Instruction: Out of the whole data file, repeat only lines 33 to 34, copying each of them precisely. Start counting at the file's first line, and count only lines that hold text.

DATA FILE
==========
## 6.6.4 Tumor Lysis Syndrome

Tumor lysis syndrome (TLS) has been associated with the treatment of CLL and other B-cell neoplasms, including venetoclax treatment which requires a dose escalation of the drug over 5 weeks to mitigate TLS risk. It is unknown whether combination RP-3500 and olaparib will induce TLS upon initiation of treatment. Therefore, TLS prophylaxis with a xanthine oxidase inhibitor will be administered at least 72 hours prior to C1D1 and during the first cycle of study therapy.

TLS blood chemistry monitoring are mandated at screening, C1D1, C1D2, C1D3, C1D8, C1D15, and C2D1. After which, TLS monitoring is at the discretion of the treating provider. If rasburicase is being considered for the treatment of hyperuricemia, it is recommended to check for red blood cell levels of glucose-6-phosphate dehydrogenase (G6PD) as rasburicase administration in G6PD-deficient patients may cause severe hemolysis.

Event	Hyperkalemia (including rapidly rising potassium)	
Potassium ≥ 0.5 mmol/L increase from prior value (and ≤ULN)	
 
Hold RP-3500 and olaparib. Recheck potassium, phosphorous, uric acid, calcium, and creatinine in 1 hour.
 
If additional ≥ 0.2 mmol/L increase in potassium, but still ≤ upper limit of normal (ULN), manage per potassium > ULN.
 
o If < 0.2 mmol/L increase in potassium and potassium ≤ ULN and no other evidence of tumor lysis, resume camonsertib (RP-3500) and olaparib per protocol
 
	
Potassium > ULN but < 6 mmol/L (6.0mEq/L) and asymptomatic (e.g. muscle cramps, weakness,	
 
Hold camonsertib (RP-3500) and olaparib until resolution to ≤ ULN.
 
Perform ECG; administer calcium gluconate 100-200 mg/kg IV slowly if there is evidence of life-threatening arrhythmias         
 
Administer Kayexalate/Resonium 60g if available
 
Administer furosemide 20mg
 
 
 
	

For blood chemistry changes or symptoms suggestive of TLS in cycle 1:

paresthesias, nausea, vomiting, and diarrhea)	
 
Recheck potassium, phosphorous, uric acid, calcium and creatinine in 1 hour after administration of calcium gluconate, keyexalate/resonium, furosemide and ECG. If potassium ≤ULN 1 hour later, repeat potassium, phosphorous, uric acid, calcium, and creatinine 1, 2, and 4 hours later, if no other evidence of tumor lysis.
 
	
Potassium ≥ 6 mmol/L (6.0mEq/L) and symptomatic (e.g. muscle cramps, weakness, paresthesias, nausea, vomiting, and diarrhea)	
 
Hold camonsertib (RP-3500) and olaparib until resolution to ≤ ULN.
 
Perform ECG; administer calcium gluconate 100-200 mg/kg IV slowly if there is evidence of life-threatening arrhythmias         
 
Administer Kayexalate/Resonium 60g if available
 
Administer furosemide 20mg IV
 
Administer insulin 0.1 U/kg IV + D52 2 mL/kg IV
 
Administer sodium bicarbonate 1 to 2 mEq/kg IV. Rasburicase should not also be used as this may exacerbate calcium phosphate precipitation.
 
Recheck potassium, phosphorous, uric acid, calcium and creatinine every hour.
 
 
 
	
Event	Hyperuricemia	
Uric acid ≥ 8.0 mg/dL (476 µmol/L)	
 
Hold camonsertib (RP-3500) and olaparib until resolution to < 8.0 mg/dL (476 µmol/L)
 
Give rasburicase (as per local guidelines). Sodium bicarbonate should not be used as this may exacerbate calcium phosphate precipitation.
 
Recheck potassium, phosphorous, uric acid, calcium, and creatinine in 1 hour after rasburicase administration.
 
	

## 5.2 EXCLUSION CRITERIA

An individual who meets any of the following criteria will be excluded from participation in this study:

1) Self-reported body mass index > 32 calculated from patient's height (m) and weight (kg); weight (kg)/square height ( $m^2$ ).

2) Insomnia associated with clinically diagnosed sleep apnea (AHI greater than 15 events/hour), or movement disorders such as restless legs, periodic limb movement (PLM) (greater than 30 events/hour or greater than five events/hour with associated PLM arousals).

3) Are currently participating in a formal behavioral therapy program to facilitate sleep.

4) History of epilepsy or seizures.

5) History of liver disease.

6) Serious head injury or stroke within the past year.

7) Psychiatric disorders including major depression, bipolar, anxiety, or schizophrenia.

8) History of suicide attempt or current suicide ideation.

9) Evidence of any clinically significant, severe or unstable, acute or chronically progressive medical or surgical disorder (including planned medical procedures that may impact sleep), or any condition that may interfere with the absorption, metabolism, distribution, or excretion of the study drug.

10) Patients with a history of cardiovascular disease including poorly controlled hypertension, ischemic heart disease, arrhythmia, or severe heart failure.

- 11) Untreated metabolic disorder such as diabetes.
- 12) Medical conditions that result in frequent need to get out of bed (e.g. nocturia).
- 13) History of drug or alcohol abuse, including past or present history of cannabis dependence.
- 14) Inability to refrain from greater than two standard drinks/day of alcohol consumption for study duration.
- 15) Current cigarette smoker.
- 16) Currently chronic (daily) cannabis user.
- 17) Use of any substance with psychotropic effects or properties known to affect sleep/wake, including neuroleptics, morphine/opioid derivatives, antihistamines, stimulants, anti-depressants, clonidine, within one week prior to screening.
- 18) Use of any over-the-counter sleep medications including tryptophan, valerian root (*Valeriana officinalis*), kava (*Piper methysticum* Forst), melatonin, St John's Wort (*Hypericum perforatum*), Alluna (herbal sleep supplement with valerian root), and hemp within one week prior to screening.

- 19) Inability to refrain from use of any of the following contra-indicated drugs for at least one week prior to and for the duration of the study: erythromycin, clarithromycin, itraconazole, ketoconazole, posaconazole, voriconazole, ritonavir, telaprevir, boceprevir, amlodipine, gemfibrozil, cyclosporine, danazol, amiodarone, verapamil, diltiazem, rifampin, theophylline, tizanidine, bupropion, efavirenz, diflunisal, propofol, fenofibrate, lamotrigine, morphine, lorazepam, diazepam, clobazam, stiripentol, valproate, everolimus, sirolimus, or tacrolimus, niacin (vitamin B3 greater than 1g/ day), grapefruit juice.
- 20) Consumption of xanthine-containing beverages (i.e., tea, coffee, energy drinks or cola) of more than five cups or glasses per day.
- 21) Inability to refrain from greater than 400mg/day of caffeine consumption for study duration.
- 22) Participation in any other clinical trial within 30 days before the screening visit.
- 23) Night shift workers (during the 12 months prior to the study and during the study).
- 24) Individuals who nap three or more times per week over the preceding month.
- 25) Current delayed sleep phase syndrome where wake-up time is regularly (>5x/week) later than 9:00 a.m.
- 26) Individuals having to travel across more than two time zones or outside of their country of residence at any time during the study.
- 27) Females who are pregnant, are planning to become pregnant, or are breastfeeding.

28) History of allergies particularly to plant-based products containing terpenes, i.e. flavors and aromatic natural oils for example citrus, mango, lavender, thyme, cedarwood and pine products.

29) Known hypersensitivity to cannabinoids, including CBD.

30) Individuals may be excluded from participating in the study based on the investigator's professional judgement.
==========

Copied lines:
2) Insomnia associated with clinically diagnosed sleep apnea (AHI greater than 15 events/hour), or movement disorders such as restless legs, periodic limb movement (PLM) (greater than 30 events/hour or greater than five events/hour with associated PLM arousals).

3) Are currently participating in a formal behavioral therapy program to facilitate sleep.